Getting started with investing can be confusing. There is a lot of financial information out there, but much of it assumes so much prior knowledge, or is couched in jargon so obscure, that it soon becomes meaningless.
MoneyWeek can help you understand the basics of investing, by presenting clear information in simple terms. On these pages, we'll introduce you to the essential concepts of investing, giving you the confidence to get started on the road to financial freedom.
It’s important to get your house in order before you start buying shares. Here’s how to lay the foundations for successful investing.
Gold is the ultimate insurance policy – an essential part of your portfolio. Here’s how to invest in it.
Venture Capital Trusts are risky investments that could well see you lose your money. So why would anyone want to invest in them? Ruth Jackson explains.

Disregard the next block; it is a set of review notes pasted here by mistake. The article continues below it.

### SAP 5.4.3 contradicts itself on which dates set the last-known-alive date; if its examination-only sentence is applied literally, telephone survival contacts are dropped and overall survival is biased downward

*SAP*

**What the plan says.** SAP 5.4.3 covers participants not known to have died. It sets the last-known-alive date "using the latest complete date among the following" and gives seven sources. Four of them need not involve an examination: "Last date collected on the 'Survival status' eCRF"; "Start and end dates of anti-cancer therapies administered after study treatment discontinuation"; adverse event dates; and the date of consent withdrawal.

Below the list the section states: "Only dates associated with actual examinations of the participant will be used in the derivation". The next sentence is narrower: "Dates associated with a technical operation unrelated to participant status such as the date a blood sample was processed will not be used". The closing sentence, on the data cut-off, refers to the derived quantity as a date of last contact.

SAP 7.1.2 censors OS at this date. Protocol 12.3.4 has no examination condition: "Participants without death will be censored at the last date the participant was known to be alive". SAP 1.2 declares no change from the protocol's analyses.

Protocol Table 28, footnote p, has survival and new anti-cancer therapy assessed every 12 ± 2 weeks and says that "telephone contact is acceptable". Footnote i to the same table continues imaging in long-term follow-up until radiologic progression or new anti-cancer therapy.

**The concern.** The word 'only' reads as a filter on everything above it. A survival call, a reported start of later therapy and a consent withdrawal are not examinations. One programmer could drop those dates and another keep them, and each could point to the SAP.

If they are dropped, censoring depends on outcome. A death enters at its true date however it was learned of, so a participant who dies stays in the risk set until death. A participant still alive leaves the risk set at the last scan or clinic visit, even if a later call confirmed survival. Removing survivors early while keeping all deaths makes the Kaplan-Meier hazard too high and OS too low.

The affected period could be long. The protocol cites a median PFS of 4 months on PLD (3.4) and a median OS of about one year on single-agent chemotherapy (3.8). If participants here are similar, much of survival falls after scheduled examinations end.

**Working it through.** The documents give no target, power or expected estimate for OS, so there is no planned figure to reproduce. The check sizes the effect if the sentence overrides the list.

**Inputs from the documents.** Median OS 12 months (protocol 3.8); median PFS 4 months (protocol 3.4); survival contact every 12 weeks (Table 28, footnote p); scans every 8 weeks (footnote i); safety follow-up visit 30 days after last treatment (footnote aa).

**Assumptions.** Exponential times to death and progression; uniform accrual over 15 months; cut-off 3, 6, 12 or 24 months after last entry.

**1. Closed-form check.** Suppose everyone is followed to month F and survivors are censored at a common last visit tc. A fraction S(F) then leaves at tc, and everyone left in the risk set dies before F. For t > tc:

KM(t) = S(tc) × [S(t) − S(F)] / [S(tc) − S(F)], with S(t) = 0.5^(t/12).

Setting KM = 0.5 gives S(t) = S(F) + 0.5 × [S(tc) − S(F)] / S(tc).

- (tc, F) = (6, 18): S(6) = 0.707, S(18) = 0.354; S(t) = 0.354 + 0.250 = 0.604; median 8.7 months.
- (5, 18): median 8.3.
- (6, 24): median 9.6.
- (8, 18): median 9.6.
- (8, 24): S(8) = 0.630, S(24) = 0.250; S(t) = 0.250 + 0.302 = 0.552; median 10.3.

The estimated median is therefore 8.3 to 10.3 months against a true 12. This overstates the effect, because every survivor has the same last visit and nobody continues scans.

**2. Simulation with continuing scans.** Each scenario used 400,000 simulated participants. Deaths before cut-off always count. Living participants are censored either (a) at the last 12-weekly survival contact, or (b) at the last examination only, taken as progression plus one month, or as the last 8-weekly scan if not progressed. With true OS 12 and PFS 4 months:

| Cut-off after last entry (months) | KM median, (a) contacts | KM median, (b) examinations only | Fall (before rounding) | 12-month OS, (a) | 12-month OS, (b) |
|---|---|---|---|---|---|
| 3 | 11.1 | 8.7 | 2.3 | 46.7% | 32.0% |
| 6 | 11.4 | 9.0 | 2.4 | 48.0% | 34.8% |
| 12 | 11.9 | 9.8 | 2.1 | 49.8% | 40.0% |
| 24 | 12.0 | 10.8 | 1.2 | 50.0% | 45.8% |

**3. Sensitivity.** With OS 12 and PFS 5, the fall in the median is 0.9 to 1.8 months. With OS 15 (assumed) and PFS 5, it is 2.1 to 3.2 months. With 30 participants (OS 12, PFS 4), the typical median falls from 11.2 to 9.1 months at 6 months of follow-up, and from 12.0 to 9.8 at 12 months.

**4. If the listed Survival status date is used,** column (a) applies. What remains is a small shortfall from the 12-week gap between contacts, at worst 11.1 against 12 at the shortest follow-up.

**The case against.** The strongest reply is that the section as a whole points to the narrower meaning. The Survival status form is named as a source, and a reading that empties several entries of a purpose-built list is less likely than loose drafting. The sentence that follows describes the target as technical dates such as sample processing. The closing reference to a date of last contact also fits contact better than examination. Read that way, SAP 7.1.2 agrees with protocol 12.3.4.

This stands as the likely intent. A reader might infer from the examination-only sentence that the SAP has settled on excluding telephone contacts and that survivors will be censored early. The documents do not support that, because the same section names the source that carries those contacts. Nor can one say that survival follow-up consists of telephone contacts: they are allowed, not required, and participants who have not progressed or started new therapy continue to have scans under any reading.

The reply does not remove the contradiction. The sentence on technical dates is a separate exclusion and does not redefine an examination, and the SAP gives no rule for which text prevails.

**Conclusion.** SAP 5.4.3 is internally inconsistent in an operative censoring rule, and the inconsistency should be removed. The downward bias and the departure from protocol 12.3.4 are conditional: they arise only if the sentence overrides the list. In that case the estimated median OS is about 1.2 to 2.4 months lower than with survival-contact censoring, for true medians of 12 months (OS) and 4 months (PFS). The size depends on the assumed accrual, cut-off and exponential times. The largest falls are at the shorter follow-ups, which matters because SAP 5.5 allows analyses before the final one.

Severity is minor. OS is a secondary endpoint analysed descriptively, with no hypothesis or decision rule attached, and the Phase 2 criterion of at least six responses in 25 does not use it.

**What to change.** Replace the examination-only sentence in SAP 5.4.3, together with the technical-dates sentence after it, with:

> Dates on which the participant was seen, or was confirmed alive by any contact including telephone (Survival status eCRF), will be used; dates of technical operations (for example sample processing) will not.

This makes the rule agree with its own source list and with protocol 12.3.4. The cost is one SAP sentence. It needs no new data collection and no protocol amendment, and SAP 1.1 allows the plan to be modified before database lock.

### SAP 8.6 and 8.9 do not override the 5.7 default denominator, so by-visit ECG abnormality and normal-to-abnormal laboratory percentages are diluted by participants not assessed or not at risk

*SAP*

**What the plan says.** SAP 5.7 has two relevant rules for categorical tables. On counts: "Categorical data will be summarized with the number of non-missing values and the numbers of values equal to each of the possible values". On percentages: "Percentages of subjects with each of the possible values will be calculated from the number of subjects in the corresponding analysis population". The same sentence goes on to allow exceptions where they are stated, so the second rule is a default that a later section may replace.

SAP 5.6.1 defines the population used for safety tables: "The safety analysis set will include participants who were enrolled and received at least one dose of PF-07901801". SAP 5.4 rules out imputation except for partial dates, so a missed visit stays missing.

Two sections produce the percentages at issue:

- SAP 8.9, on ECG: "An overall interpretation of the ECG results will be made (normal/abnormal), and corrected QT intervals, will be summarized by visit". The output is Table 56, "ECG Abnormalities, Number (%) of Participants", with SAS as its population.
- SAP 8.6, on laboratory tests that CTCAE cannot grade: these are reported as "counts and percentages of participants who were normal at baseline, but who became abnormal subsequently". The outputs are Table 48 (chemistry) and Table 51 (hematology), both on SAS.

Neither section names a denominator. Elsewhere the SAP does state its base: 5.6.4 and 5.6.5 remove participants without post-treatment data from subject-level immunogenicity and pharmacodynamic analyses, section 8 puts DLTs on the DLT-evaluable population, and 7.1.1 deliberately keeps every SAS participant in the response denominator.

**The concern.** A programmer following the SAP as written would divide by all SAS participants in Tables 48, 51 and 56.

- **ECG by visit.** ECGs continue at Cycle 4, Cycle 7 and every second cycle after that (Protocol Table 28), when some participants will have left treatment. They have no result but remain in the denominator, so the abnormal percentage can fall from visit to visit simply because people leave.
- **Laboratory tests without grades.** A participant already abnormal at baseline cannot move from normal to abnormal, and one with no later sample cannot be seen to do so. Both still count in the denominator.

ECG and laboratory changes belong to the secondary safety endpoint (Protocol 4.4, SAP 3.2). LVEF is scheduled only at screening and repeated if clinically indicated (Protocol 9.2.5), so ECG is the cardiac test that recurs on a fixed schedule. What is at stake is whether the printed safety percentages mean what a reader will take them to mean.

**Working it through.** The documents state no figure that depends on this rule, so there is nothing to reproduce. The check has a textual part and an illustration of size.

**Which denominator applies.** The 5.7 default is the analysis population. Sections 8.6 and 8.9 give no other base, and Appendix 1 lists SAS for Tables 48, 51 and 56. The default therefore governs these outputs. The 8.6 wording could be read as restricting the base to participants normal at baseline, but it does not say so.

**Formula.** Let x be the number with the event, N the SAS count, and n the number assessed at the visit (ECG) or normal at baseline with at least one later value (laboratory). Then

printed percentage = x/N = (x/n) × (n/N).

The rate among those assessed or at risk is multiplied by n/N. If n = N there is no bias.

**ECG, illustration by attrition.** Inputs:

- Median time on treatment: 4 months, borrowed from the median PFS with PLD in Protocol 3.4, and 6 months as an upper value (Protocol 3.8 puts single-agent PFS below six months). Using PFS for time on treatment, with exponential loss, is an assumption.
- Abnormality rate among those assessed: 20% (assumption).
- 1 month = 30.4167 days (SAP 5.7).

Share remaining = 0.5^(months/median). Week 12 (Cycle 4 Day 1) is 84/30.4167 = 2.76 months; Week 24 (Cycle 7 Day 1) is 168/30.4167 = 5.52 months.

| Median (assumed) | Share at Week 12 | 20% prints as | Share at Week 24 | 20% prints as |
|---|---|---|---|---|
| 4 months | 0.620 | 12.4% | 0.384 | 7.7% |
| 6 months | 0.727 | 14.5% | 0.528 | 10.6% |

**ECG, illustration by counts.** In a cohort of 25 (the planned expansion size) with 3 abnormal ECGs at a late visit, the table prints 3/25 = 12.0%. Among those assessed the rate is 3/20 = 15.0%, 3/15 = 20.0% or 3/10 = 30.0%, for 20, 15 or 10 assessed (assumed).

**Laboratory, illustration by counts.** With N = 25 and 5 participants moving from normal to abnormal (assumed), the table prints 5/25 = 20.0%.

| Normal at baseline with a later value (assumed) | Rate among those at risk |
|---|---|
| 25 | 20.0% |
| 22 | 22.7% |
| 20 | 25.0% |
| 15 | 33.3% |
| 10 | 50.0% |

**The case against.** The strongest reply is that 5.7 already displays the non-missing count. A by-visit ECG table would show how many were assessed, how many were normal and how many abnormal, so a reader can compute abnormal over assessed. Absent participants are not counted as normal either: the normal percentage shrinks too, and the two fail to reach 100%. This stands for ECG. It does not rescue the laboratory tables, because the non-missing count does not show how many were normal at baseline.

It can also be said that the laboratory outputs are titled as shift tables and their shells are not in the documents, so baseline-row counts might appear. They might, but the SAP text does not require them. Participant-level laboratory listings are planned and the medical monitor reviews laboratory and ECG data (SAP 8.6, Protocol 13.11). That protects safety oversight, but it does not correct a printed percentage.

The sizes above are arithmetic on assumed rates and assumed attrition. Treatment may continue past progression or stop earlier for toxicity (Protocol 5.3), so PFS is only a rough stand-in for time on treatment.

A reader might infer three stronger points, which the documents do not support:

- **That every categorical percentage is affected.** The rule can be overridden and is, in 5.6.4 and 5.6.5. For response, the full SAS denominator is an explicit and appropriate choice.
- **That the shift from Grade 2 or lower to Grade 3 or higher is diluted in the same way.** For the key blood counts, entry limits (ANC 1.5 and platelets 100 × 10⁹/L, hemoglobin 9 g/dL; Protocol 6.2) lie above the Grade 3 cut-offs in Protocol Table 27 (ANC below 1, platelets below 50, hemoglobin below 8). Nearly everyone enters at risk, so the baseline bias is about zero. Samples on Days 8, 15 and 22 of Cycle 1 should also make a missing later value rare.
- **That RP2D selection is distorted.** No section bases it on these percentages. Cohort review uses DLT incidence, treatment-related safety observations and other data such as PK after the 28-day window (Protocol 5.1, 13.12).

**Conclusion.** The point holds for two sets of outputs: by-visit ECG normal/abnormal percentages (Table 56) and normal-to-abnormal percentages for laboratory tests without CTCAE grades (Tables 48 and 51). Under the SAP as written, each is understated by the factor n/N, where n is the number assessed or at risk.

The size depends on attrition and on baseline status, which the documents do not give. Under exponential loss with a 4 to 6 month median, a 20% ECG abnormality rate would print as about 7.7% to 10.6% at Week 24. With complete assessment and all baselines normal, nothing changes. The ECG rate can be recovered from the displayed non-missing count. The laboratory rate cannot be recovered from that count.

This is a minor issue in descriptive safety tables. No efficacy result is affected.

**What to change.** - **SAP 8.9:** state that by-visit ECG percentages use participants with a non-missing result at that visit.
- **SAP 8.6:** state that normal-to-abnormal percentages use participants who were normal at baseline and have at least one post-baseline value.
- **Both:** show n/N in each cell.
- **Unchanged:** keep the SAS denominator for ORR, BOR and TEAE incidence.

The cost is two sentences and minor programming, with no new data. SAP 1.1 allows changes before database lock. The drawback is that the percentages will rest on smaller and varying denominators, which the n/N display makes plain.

Some of the best-value stocks are to be found in Asia. But how easy is it for UK-based investors to buy overseas stocks? The answer is that it’s a lot easier than you might think. Cris Sholto Heaton picks the best brokers.
Tim Bennett explains workings of the financial markets, and gives three rules of thumb for novice investors.
Contrarian investors should take note… a company with poor customer service has less to lose from bad PR.
When opening a share-dealing account, most investors focus on which shares they want to buy and how much it will cost. But ignore the small print at your peril.
Once you understand the mechanics of spread betting, how do you get good at it? Tim Bennett runs through three top tips.
As Greek debt woes continue, the euro has been taking a battering. So too has sterling as investors wonder whether a sovereign debt crisis could hit the UK next. So how can you take advantage?
One of the best things about spread bets is the fact you can make a lot of money fast. However, you can lose it fast too. So why not give one-touch betting a go?
Once you get the basic principles of spread betting there’s some great news – you can bet on almost anything from politics to sport, Tim Bennet explains.